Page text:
2. Stock up on allergy medication. If you have bad allergies around this time of year, keep tissues, eye drops and extra blotting sheets on hand during your wedding day.
3. Take more walks. Personally, I have found long walks to be a stress reliever. If you're experiencing anxiety as your wedding date approaches, take a stroll with your love. Have a conversation about things not related to the wedding.
4. Go over wedding day checklists. Make sure you have purchased everything you need personally for your wedding day. Are you missing a few items for your honey moon? Take care of them while the wedding planning process has slowed down and you have more time to yourself.
It's another beautiful Wedding Wednesday! This week I have shared reasons why a lady in waiting is a must. Today I'm sharing reason 3 of 5: because every bride should start her big day feeling extra special and catered to. We can run to your favorite bakery, stop at Starbucks or even bring mimosas at your request. Your wedding day is a celebration that you should start from the moment you wake up. Visit our Instagram page at @_ladyinwaiting to continue to follow along!
It's almost spring, woohoo! I purposely waited for the weather to change and wedding season to begin to post this blog. Today I'm going to show you and your bridesmaids how to properly hold your bouquets going down the aisle. Right before the wedding processional, I always check to see where everyone is holding their flowers. Depending if the bridesmaids are going down the aisle solo or with a groomsmen, will determine where the flowers can be held. A tip to all of my brides and bridesmaids out there, the best time to practice this is at the wedding rehearsal *wink*. Ok, so this post is not long at all. I simply wanted to show you where you want to hold your bouquets.
Photo #1: Too high! Ladies, you just spent a good amount of money on a beautifully crafted gown. The worst thing you can do is hide the detail and your cleavage. Allow your photographer to get the full effect of your entrance. Show your guests every sparkle and inch of lace on your wedding dress.
Photo #2: Too low! This pose is ideal for photos taken before or after your ceremony. Yes, the detail of your bodice can be seen but you don't want to rest your hands and heavy bouquet on your thighs. This could create an impression on the skirt of your dress making it to become longer - increasing your chances to trip. A bride's worst nightmare!
Photo #3: The sweet spot! Whether you're walking alone or with an escort, this is the perfect position. Arms are bent at 45 degrees, your bouquet is nestled right under your bust line and you're entire upper body is straight. You are completely open for the perfect pictures and your skirt will barely grace the floor.
Now you can enter your wedding ceremony with poise and grace.
Remember when veils went through a huge and puffy stage? Thank God that's over! Today, veils are one of the many glamorous touches you can add to your wedding day look. They come in so many lengths, colors, and details. It is a challenge not to want more than one! However, I am totally bias to the cathedral veil. I believe it adds elegance and drama to your overall look. There are a few factors you'll want to consider before picking out that final touch.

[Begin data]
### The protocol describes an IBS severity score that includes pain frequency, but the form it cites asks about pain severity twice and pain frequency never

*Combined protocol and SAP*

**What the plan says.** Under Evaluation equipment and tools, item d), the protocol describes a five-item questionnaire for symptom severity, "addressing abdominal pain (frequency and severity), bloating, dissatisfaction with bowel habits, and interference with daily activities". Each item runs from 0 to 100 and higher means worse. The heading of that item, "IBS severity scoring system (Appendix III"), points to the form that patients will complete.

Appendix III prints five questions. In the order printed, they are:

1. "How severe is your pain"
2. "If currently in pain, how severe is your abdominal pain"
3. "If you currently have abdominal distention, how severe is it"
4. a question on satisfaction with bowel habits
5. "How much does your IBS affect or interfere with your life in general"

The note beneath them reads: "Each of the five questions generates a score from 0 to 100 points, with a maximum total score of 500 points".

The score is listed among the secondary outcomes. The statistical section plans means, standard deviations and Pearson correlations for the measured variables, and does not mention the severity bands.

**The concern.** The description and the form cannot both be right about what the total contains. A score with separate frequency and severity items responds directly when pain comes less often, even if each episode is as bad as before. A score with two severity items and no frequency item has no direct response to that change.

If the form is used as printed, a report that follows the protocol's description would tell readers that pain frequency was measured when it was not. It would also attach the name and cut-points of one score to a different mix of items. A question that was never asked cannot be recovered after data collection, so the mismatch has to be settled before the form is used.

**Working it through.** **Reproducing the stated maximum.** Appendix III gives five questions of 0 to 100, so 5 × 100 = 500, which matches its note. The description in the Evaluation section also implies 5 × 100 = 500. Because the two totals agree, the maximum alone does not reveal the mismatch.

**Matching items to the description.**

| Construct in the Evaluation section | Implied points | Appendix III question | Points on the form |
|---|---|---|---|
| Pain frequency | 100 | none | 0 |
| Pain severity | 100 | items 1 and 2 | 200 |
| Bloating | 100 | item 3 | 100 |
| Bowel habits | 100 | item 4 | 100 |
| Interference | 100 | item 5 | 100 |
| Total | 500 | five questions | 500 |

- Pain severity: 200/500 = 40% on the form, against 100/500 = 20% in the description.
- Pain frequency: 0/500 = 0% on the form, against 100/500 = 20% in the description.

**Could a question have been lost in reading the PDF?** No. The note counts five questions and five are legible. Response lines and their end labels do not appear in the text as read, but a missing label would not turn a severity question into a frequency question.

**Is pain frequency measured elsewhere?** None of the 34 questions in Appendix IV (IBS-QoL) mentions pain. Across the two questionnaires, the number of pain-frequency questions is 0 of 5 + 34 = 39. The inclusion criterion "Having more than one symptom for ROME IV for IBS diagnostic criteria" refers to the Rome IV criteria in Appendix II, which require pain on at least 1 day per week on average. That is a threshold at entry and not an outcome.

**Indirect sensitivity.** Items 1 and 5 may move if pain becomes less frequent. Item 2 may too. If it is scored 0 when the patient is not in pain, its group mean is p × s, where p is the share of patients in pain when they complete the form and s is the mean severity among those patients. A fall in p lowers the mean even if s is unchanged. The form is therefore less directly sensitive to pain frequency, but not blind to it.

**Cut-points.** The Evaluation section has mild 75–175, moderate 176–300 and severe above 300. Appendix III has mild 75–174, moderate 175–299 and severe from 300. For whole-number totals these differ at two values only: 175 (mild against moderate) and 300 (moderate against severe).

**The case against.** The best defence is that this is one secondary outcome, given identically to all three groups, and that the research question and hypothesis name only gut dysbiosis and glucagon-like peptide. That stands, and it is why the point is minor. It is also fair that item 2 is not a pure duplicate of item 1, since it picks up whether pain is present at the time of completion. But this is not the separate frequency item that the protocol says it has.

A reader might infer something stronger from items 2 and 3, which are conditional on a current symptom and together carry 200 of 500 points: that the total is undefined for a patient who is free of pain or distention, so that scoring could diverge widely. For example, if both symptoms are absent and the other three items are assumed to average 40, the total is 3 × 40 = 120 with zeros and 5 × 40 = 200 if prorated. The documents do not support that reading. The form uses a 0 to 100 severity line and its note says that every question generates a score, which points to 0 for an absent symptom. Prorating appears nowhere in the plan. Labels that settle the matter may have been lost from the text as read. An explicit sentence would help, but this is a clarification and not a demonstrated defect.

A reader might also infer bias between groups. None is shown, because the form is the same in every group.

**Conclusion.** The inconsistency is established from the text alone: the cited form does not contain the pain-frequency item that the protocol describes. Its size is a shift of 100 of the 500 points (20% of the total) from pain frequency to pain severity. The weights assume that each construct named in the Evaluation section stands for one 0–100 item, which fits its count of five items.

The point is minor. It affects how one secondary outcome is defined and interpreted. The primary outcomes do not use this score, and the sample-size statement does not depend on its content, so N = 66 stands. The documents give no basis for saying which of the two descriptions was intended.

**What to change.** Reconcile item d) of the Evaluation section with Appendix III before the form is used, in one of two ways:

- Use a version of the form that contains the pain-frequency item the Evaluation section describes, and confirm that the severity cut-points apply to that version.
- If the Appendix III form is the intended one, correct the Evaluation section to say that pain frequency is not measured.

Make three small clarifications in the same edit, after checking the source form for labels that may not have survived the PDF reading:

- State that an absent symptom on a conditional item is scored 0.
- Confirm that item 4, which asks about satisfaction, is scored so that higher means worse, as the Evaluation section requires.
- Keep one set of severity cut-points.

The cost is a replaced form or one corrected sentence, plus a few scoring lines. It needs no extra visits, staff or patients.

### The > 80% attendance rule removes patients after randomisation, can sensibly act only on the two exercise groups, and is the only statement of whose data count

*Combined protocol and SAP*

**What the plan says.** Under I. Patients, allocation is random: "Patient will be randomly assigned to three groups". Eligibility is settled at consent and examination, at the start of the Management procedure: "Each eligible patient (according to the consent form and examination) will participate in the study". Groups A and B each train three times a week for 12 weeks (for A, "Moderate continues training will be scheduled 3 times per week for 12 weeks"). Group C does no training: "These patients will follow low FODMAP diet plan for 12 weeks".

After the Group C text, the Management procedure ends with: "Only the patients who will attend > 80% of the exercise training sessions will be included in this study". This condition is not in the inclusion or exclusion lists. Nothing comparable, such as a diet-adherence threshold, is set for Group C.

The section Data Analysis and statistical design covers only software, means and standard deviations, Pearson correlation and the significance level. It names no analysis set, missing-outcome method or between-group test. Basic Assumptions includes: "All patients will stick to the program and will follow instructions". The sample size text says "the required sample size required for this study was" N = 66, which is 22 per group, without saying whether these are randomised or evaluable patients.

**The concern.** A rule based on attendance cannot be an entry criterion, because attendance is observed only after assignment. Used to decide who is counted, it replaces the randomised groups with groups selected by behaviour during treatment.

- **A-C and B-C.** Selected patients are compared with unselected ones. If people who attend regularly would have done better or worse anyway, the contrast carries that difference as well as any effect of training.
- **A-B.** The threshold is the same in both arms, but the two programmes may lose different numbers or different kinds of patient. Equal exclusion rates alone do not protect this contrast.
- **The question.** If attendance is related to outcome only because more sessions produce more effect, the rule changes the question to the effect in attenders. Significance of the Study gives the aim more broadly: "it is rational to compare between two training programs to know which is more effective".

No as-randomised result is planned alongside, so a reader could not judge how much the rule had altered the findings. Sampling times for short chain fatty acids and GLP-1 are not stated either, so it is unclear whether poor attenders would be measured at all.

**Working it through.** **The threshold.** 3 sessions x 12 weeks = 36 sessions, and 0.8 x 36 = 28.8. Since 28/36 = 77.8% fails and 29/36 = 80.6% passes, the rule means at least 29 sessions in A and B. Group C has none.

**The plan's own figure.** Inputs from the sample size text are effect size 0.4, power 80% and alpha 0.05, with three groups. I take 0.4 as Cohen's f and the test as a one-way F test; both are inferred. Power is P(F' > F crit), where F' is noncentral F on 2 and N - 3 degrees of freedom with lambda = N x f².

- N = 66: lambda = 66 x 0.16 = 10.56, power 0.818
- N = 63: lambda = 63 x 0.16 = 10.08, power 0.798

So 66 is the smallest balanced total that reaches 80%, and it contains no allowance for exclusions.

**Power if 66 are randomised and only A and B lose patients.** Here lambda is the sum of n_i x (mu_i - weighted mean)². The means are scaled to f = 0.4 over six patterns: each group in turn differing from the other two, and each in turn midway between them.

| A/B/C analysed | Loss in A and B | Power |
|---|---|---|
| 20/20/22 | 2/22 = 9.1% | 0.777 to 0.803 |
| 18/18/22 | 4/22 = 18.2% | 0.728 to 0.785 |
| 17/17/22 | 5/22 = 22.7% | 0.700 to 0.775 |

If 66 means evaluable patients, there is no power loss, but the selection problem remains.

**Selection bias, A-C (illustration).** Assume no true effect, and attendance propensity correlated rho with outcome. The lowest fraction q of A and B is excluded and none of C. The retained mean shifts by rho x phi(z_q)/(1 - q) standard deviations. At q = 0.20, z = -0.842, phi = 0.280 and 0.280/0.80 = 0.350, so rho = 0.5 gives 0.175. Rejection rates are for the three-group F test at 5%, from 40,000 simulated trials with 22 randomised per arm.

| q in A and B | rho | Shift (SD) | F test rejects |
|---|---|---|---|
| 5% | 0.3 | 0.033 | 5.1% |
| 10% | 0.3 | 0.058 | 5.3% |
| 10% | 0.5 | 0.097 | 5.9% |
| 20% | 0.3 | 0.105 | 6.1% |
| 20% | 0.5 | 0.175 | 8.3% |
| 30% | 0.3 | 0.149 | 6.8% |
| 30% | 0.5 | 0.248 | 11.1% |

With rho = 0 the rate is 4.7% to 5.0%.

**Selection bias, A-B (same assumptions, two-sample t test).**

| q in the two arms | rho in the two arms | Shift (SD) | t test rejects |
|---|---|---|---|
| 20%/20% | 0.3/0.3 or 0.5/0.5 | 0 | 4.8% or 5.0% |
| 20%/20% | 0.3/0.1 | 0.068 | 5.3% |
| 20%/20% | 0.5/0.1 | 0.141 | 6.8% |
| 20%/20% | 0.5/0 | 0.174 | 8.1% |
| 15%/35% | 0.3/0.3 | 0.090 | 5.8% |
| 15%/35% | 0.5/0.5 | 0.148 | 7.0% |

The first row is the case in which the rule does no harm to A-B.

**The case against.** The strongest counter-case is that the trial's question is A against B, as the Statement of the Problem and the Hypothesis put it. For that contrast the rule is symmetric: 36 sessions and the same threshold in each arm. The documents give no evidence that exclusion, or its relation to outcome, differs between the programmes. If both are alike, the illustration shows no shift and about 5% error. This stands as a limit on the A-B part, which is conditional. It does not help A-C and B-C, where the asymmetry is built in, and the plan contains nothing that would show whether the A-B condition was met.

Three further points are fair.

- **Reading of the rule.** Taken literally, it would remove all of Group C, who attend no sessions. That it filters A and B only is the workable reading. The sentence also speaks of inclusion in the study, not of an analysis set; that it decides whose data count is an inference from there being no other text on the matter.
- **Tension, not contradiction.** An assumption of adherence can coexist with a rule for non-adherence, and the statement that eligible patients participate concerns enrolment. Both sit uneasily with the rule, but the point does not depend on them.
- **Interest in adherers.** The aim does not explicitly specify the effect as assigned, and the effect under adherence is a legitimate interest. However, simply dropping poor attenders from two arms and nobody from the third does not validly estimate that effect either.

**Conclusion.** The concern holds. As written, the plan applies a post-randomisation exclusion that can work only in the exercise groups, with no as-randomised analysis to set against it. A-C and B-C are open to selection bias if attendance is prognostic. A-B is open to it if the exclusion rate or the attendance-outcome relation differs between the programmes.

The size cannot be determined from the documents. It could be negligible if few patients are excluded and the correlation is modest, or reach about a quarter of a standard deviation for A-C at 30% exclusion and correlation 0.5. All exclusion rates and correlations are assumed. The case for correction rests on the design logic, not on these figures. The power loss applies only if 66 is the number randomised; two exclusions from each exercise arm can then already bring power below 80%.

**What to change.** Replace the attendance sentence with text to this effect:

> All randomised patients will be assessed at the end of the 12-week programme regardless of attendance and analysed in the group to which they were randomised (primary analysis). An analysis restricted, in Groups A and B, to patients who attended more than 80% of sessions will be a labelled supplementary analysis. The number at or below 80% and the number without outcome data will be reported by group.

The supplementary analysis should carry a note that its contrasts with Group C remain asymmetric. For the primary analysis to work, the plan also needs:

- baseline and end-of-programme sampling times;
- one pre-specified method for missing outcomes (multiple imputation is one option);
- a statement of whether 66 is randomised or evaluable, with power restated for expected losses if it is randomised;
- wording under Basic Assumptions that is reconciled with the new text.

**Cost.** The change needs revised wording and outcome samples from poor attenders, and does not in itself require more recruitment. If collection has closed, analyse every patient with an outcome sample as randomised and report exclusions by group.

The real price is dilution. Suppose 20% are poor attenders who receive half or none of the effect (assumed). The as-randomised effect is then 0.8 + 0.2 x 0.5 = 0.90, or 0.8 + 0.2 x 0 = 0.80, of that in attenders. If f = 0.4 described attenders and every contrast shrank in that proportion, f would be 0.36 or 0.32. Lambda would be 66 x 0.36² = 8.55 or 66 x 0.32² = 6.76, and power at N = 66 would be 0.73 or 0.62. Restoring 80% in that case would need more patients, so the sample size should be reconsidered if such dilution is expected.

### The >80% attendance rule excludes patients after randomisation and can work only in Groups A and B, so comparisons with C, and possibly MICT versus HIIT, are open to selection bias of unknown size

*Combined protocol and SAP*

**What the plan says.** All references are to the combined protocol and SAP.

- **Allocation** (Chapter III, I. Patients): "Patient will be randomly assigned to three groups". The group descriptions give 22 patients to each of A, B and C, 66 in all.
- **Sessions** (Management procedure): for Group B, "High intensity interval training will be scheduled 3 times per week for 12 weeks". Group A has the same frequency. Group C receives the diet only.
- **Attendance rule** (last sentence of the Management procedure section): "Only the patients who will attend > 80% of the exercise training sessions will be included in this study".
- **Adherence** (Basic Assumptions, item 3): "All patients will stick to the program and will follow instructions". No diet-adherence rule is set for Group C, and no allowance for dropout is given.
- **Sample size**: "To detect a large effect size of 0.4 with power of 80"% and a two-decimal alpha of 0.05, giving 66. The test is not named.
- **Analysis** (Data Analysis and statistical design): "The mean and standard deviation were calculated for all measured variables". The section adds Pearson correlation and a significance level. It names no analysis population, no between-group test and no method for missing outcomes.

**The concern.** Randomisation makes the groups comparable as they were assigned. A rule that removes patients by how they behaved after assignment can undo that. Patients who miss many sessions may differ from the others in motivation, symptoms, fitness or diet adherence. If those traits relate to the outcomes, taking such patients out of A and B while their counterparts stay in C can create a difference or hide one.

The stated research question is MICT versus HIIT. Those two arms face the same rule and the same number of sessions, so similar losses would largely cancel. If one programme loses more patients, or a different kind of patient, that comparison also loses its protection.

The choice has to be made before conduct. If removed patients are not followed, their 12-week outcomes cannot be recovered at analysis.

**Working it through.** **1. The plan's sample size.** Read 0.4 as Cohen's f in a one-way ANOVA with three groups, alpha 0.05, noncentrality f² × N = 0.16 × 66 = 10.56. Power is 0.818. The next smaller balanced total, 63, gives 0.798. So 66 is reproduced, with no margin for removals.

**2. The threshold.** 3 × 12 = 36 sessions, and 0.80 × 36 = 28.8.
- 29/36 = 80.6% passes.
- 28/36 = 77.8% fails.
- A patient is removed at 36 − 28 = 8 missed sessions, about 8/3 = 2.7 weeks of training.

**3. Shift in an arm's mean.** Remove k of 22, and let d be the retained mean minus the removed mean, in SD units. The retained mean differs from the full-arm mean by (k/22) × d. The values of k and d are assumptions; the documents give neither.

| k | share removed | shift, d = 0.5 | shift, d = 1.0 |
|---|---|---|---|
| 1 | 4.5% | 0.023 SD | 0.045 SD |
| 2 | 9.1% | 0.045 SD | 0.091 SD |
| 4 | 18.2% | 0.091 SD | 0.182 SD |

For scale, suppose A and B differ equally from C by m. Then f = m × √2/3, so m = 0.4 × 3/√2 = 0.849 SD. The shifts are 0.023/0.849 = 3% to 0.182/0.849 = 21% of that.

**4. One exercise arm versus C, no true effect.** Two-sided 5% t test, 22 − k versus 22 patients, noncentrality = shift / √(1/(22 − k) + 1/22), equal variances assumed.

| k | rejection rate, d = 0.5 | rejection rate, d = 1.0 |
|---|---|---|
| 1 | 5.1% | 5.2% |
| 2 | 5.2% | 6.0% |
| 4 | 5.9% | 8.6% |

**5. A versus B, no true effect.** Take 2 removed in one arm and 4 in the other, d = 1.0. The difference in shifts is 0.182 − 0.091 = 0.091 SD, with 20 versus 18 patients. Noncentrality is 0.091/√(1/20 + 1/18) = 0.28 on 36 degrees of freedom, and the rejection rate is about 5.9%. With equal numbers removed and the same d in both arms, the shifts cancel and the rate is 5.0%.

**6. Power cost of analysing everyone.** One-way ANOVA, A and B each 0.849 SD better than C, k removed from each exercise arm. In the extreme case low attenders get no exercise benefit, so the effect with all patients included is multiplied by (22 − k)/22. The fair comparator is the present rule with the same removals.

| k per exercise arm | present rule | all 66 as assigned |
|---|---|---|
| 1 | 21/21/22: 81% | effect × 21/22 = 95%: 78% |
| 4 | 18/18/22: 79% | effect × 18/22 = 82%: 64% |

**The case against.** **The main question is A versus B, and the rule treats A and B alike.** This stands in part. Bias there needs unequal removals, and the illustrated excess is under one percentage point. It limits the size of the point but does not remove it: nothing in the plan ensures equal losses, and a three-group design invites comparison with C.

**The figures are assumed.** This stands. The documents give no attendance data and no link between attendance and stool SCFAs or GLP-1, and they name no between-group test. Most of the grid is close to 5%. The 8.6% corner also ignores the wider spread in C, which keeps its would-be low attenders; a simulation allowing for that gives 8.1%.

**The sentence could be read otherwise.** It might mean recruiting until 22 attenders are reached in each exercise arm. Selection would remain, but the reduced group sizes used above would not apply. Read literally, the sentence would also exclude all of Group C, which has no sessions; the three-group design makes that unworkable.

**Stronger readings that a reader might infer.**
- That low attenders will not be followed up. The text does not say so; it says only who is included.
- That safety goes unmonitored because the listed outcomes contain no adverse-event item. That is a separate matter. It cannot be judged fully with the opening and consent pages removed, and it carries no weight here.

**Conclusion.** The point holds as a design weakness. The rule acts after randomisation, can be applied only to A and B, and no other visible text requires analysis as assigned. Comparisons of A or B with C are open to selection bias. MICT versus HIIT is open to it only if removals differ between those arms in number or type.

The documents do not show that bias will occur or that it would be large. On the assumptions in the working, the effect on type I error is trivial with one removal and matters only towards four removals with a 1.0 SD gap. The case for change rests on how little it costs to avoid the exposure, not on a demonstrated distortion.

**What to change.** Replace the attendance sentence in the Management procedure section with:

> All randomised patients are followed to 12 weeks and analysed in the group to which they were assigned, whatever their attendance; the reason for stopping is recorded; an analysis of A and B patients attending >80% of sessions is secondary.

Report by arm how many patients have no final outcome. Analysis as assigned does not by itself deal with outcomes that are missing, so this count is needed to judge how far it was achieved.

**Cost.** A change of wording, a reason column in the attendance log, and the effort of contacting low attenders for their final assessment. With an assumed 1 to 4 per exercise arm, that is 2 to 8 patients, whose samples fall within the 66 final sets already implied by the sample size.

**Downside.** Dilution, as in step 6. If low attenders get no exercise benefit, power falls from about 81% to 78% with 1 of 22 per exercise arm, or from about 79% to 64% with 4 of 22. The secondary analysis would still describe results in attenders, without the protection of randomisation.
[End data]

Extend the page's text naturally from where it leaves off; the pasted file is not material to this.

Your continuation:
For one, what does your dress look like? Is it understated or is it heavily beaded? If so, go for the opposite veil. A lightly detailed dress can handle beautifully beaded or an edged in lace veil. Are you a sparkle factor bride? Add the wow in moderation. You dress can be covered in bead and sequin but allow your veil to carry beading on the edges only.
How about, where will your ceremony be held? If you're choosing to be outside, pay attention the weather. You don't want to fight the wind when you're making your grand entrance. Will you be in a glitzy arena? If you're venue is saying over the top, you should definitely follow suit with your attire. Consider a form fitting gown with a lot of back detail. Then go for a fingertip length veil, it should land just passed your booty. Picking a shorter veil will be a distraction and cover the dress detail. Going too long will also bring the eyes away from the dress.
Not into glitz, glam or drama? No worries, there is something for everyone. Don't be afraid of elbow and shoulder length veils with a touch of lace. For just a touch of tradition, go with the blusher. Most times they stop at the shoulder and do not have any detail at all. Pair it with another hair accessory, such as a pretty comb or flower, to give you a complete wedding look. And don't forget the birdcage! Go for short curly locks with a tea length wedding dress to add the classic 50s hair accessory. Which will you choose?
Personally, this blog was hard for me to write because I am such a traditional girl. I prefer order and most times I believe if it’s not broken don’t fix it. However, it is 2016 and things have changed so much. I came up with my top 5 things I could part with for my own wedding and know you would feel the same. Some things just aren’t necessity anymore.
Let's talk invitations! This seems to be the topic every couple is concerned about. When do we send them? When should we get them back? And the biggest question I get from my couples, what if my guests bring more guests?! Well ladies and gents, that very well could happen but there are things you need to do to prevent this. Do you have that family member or friend that you invite to all of your functions but they never say if they are coming for sure? Expect this person, specifically, to do the same when it comes to your wedding. They will be the last to send in their RSVP and will ask if they can bring a date or even someone you didn't want to invite. Today I'll tell you a few things you can do to avoid and derail the unwanted.